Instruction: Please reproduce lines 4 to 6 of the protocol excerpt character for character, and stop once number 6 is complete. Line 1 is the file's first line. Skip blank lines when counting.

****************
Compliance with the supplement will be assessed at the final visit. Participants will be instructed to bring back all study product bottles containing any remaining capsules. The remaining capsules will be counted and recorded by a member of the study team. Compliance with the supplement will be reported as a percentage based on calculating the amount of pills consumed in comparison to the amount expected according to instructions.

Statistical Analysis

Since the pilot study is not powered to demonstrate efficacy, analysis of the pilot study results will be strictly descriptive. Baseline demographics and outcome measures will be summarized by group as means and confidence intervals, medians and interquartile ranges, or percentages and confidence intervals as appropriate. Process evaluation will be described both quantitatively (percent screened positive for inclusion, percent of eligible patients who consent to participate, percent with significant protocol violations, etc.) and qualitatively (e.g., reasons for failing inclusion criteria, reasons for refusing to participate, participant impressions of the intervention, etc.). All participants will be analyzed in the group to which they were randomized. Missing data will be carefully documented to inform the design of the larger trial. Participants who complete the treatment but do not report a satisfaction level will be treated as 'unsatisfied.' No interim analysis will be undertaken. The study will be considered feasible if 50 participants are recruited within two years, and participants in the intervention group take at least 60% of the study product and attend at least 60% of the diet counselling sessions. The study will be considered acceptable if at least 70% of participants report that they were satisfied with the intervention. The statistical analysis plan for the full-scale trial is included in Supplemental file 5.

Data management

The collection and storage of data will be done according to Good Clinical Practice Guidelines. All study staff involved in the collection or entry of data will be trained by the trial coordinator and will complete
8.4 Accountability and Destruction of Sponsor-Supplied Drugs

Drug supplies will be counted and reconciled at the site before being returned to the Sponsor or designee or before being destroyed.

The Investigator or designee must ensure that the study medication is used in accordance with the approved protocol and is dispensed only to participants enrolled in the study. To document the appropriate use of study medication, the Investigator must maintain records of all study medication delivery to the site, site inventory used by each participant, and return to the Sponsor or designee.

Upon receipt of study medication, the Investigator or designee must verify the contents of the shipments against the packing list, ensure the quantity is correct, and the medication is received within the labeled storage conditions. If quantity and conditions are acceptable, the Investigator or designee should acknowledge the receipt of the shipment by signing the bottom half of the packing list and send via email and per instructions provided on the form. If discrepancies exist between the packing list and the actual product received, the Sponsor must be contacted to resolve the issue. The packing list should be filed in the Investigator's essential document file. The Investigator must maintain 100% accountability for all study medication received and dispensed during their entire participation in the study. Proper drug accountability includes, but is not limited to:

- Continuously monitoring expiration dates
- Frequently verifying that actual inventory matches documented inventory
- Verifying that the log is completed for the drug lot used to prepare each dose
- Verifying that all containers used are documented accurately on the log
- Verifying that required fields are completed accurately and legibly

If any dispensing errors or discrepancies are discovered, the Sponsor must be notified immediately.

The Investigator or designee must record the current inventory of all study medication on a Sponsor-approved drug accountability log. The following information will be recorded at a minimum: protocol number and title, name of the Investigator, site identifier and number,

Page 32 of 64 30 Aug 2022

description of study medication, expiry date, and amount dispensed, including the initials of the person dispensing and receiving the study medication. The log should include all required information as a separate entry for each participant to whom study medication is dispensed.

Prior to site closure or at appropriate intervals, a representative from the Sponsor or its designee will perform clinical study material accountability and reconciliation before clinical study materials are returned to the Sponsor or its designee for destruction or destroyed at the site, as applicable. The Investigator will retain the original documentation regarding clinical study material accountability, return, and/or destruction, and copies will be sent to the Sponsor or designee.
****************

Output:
Data management

The collection and storage of data will be done according to Good Clinical Practice Guidelines. All study staff involved in the collection or entry of data will be trained by the trial coordinator and will complete
8.4 Accountability and Destruction of Sponsor-Supplied Drugs